Abstract:

In this thesis, a recently developed computational method for the design of linear multivariable controllers is presented. For a given linear timeinvariant multiinputmultioutput system, our objective is to find a realizable controller such that: (1) the closedloop system is internally stable, (2) tracking/regulation takes place, and (3) the system response due to noise/disturbance is minimized subject to some stabilitymargin and controlinput constraints, where the noise/disturbance is unknown but belongs to a prescribed set. The notion (2) with (1) is the socalled regulator problem with internal stability (RPIS). The notion (3) is formulated as the H('(INFIN))norm optimization problem which was initiated by Zames in 1981. The solution to RPIS will guarantee a good steadystate response and the solution to H('(INFIN))norm optimization problem will give an optimal transient response. By Cheng and Pearson's approach, we will find a quite general set of controllers which solve RPIS. Furthermore, among this set of controllers, we will find one such that the H('(INFIN))norm optimization problem is solved.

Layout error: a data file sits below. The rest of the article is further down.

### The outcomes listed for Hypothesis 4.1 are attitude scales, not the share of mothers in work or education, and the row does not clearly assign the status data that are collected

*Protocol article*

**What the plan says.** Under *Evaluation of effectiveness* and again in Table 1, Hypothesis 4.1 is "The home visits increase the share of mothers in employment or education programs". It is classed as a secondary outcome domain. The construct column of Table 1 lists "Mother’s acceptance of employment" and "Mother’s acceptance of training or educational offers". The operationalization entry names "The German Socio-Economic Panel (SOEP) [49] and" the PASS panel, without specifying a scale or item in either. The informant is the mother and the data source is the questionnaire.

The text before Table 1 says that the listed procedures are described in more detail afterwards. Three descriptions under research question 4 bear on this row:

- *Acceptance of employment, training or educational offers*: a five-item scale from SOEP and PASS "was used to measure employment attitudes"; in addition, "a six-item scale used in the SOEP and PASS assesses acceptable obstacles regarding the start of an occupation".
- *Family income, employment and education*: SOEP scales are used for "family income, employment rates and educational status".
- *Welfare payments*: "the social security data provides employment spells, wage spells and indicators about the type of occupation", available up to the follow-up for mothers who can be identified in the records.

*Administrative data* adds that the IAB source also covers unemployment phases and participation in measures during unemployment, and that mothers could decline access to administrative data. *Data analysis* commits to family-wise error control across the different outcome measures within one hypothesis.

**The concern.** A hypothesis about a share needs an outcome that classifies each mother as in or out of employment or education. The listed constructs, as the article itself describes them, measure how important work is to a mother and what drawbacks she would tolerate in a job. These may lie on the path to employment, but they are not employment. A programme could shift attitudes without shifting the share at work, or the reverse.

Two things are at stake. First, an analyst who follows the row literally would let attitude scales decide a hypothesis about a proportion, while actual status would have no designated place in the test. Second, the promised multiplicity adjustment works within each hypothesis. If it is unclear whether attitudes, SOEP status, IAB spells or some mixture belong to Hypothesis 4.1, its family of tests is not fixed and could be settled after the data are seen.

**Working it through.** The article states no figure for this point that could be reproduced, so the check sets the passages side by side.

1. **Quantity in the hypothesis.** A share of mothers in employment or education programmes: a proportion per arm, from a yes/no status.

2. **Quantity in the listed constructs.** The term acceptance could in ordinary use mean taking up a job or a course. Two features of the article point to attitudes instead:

All the computational algorithms for constructing the controllers are well developed and therefore the design can be implemented on the computers. These algorithms are used for solving the following computational problems: the construction of the unimodular matrices in the generalized Bezout identity, the solution of the polynomial equations A(s)X(s) + B(s)Y(s) = C(s) and A(s)X(s) + Y(s)B(s) = C(s), the innerouter factorization of a rational matrix, and the solution to a generalized interpolation problem.
Our main tool for solving the first two computational problems in the previous paragraph is a modification of the KungKailath algorithm. This modification allows us to solve several important polynomial equations arising in multivariable control theory.
The problem of the matrix innerouter factorization arises in H('(INFIN))norm optimization problem. This factorization is accomplished by using some simple transformations, polynomial matrix manipulations, and Bauer's algorithm.
The H('(INFIN))norm optimization problem can be transformed to a generalized interpolation problem. This interpolation problem is then divided into two parts: first, computation of the minimal H('(INFIN))norm and second, the construction of an optimal transfer function matrix. The first part of the problem is simplified to a generalized eigenvalue problem by using Sarason's theory and the second part of the problem can be solved by the matrix Nevanlinna algorithm.